“There’s a reason human beings once lived in tribes: it’s useful. (In fact, I believe the breakdown of the tribal system is responsible for much of the sickness in the world today. Start by identifying people in your community you look up to and them, graciously and with their blessing, use their hard work and experience to your advantage. Pick their brains. I can’t imagine anyone refusing to be a mentor if they’re asked in a spirit of sincerity and humility….beware: triblal relationships are a two-way street. As you forge your own tribe, you’ll become a member of other tribes and ultimiately, if you’re lucky, a tribal elder yourself. Now that my days as an ingenue couch-surfer are behind me I maintain several floors of live/work space and my home has become a temple for an international cast of souls and tribal members needing advice or just a warm meal as they traverse the bumpy roads of their dreams. Lately, these include an Argentinean male supermodel and a friend from an ashram in India…I have cosigned leases when my assistants are transitioning from their parents’ place to their own apartment; I invite interns to my country house for the weekend; I rush to the bedside of friends ailing children in the middle of fashion week, I even buy my girls the right lingerie just as Pat Field did years ago for me. You never know who will end up being your family or where you will find them.”

I find this endearing because I don’t see this happening very often out here. Perhaps this is just my own experience, but why isn’t this female camaraderie happening? Where is it happening?

I particularly like what Cutrone has to say about religion. She encourages young women to get to know themselves–and get real about spirituality. She writes, “I’m not asking you to own your own company, or to do things my way, or to be a CEO of anything except your own journey in this world. I’m asking you to start the church of you. I want you to refuse to pray or play at places that won’t let you speak or where your gender has no power….I want you to fearlessly pursue your dreams and your destiny, conscious that you are not what you do, listening to your inner voice, refusing to let superficial things define you, asking yourself the hard questions about what you believe and what you will serve, fighting the fears in your own mind and finally, loving other women in the process.”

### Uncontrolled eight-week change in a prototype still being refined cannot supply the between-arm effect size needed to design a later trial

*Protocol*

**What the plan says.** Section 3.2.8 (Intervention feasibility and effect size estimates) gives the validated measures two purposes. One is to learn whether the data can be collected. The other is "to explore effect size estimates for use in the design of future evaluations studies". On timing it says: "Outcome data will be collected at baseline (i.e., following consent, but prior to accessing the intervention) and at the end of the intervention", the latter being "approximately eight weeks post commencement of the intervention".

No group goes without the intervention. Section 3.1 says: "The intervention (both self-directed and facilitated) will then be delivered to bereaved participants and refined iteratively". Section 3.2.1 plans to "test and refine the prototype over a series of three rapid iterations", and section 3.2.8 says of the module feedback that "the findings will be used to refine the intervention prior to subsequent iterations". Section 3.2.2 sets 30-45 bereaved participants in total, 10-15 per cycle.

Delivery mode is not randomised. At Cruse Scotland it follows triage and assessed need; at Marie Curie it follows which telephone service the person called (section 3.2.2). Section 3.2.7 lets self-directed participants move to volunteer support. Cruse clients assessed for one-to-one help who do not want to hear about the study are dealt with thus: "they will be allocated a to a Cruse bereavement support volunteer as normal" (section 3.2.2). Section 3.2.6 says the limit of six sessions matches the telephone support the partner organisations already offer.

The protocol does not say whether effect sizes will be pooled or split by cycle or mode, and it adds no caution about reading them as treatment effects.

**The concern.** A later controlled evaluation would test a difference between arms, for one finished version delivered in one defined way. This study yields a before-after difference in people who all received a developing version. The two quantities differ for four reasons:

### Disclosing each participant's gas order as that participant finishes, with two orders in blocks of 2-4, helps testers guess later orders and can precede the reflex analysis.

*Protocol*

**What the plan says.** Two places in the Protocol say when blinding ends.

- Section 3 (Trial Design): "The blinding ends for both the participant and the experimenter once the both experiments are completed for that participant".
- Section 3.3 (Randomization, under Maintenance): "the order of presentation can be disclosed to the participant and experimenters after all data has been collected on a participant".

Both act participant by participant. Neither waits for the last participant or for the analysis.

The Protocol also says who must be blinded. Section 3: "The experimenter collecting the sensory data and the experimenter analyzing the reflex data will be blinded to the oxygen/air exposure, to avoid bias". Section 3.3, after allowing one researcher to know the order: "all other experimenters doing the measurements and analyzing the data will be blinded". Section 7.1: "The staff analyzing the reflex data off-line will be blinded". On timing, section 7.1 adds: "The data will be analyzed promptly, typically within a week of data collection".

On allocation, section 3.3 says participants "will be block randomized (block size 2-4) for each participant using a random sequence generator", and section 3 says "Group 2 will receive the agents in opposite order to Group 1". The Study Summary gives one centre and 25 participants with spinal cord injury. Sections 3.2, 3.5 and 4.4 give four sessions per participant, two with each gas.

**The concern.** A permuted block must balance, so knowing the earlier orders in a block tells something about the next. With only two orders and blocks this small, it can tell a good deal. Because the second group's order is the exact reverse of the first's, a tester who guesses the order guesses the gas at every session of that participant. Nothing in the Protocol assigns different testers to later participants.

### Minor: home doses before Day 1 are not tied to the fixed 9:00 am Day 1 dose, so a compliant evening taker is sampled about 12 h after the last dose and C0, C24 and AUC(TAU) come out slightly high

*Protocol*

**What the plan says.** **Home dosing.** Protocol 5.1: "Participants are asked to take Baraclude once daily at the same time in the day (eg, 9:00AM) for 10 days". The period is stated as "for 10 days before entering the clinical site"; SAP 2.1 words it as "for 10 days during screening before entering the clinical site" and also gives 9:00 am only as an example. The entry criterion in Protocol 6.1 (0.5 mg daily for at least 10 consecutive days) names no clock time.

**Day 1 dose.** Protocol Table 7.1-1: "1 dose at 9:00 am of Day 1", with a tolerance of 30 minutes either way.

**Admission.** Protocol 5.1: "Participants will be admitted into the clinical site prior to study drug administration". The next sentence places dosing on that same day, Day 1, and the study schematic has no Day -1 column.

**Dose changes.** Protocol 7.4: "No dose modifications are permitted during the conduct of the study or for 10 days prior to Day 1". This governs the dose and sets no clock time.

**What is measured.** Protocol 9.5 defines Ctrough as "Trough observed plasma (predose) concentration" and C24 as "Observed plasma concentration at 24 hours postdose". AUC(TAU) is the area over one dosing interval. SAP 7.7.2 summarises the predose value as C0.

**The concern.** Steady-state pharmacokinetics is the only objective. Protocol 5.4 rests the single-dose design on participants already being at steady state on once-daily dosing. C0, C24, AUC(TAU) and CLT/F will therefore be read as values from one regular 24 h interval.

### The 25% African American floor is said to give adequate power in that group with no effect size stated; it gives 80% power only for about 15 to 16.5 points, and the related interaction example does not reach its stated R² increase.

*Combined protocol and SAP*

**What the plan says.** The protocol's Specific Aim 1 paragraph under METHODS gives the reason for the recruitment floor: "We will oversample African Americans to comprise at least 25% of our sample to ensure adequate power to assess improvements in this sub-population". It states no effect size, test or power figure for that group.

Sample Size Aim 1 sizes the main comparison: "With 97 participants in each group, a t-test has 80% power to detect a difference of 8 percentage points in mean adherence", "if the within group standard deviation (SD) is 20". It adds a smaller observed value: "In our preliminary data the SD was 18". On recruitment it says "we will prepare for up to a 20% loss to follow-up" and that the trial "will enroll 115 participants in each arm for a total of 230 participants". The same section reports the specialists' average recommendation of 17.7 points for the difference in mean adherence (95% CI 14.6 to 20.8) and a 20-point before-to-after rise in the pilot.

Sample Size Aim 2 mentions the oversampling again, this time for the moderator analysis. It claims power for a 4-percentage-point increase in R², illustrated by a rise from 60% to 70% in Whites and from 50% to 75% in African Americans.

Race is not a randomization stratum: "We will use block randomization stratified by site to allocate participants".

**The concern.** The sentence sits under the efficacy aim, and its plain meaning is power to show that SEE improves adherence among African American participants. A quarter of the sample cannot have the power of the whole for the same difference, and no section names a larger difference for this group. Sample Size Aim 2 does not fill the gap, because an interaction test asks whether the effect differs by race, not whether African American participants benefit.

Kelly’s stance on her team is very much like a mama bear. She sees herself as the protector of the young women who come into her office trying to break into the fast-paced world of fashion pr.

“Even though I am sometimes perceived as a bitch or a witch, the office atmosphere I cultivate is nothing like the cultural stereotype of striving women clawing each other to death to get the queen bee’s job. Women have been taught that, in order to get ahead, we have to be secretive and plotting and manipulative, because a straightforward route to the top has always existed for us, and in many industries it still doesn’t.”

I completely agree with Kelly’s statement. I feel there’s still myths that are perpetuated about scarcity that make women un-trusting and competitive with each other when they should be lifting each other up.

“When we’re young we’re taught to compete with other women for what we need to survive: money, or a husband. But if you’re going to be ruthless to another woman, you’d better make sure that your intent is pure and doesn’t come from jealousy or bitterness or any of the other problematic feelings and fears were taught to have about each other (“she’s a home-wrecker,” “she’s going to steal your husband,” “she’s younger than you and wants your job” and so on).”

I agree. We need to end this insecurity and cat fight nonsense and start lifting each other up. I’m starting a sisterhood. Join me.